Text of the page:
Leveraging microservice architecture for app development may be trendy, but it is not a free ride. In this tip,...
I explore the pros and cons of leveraging this approach and the considerations app managers need to keep in mind.
Microservice architecture (MSA) is becoming more popular for enterprise and Web startup development projects as a way of making applications more flexible. But before building a new application with this architecture, every technology manager must know the pros and cons of this approach.
What are microservices?
First let's discuss what microservices are and how they differ from other development approaches. In enterprise software, applications are usually built as one large system with all the necessary business logic built in. Although the logic inside may be implemented as standalone modules that provide services to other modules, everything is still inside the same code set. In other words, the services made available internally are not accessible from outside the application, so reusing services from other applications is difficult.
MSA breaks an application into many small pieces where each piece performs a very specific and focused piece of logic. The individual microservices are small enough that they can be managed entirely by a small team or even a single person. Furthermore, these microservices are available for use by outside applications.
A key difference between the two is how they scale. With one large system, scaling must be done for the entire system because the individual pieces cannot be separated. If a single area in the application becomes a bottleneck, the entire application must be duplicated to an additional server to scale. MSA, on the other hand, can scale by creating only another instance of the service under pressure.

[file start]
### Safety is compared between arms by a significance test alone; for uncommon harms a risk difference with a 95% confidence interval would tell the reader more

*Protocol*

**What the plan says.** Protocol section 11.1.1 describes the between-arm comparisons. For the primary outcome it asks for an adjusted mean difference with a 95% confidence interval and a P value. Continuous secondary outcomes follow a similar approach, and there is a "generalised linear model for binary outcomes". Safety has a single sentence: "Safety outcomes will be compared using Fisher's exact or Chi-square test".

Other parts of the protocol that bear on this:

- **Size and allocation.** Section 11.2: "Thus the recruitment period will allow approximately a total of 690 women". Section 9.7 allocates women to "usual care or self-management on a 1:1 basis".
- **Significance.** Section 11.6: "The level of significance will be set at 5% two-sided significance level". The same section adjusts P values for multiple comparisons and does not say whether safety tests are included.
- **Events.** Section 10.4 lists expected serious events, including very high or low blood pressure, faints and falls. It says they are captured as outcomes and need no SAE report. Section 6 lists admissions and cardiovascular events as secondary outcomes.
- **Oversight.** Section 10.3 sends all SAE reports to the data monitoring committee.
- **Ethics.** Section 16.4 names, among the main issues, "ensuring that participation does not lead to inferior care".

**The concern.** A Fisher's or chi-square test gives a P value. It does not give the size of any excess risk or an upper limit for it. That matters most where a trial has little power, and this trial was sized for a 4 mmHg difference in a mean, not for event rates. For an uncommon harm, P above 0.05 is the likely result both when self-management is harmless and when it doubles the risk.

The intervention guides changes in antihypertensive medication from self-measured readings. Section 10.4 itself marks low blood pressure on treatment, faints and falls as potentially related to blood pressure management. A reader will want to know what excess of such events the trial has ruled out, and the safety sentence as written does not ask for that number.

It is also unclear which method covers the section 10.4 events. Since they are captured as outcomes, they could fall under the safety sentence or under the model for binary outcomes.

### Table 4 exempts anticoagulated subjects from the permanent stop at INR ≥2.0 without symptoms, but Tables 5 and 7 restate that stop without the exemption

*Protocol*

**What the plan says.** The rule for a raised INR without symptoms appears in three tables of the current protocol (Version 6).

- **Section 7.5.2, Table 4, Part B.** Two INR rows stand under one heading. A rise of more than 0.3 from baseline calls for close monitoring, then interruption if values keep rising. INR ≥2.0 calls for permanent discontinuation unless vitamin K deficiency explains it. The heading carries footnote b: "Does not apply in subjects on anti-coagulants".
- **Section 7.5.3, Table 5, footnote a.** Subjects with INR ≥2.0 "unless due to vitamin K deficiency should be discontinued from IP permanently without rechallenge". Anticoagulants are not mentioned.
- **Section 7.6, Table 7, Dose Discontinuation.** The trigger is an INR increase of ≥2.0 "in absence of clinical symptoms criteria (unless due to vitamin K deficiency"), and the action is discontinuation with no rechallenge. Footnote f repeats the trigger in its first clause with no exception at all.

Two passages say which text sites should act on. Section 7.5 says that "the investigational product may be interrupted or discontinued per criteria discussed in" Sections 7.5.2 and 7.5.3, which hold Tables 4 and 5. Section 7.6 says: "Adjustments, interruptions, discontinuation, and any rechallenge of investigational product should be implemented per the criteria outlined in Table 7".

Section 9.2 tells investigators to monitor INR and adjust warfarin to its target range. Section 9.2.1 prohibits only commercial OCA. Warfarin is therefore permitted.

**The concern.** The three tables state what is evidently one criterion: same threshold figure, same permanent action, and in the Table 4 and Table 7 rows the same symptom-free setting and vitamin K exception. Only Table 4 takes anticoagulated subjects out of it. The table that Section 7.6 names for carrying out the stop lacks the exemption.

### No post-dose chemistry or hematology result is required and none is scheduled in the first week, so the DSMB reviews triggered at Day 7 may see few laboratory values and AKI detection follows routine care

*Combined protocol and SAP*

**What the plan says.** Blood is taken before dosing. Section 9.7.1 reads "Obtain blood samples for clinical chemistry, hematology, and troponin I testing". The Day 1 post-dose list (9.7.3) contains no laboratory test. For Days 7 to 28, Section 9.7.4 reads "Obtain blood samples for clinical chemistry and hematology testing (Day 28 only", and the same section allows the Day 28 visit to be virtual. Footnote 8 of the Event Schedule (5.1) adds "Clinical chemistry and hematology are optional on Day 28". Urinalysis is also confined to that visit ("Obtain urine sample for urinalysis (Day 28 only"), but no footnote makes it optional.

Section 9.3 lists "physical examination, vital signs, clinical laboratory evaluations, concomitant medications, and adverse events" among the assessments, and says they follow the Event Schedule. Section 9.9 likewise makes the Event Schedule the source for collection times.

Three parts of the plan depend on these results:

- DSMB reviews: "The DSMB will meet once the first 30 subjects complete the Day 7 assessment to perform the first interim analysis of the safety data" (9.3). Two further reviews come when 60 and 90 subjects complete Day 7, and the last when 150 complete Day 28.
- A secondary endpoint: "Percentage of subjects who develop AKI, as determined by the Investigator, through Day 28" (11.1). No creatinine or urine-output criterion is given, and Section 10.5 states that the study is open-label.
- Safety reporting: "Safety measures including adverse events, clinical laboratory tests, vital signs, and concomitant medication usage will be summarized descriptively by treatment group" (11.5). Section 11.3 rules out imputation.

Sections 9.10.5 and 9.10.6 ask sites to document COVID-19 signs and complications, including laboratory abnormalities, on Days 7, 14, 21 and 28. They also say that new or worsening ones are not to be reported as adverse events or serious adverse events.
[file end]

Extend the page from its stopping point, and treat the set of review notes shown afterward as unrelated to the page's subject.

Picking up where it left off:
Arguments for microservice architecture
When software is as small and focused as microservice architecture recommends, it enables a very fast update/release cycle for those services. Because there is typically very little going on inside these services, they can be easily updated, tested and pushed out to production without affecting other running systems. With the proper interface versioning practices, new functionality can be released alongside older versions enabling new features as needed while still continuing to support the old logic.
MSA is also a good answer to enhancing legacy technology. The basics of a microservice-based call entail a simple HTTP request to a given API. Support for this is common among legacy technologies, thus enabling an extension point for these technologies.
Arguments against MSA
Microservices are "micro" because there is a minimum of logic happening inside. This is well suited for Web software or mobile apps, but for enterprise line-of-business applications it can be restrictive. Attempting to code a long or complicated set of logic inside microservice architecture could make the code even more difficult to understand and manage.
Microservices can also introduce a new problem -- maintaining the API signatures. With the strength of flexibility and easy rollout comes the responsibility of ensuring that other software using older versions of the services will continue to function. You cannot expect all users of the service to upgrade their code each time an enhancement is made, so extra attention must be given to versioning the releases.
Should we use them?
I believe the best approach for enterprise applications is a combination of microservices and large applications. Common, small operations can be moved to a microservice while the main logic flow stays in the larger, more complicated code blocks.
Automated email generation and mail-merge is a good example of something that works well with microservice architecture. The main logic tree calls the service and passes in any data that is required for the merge function, then goes about its business confident that the email will be generated and go out.
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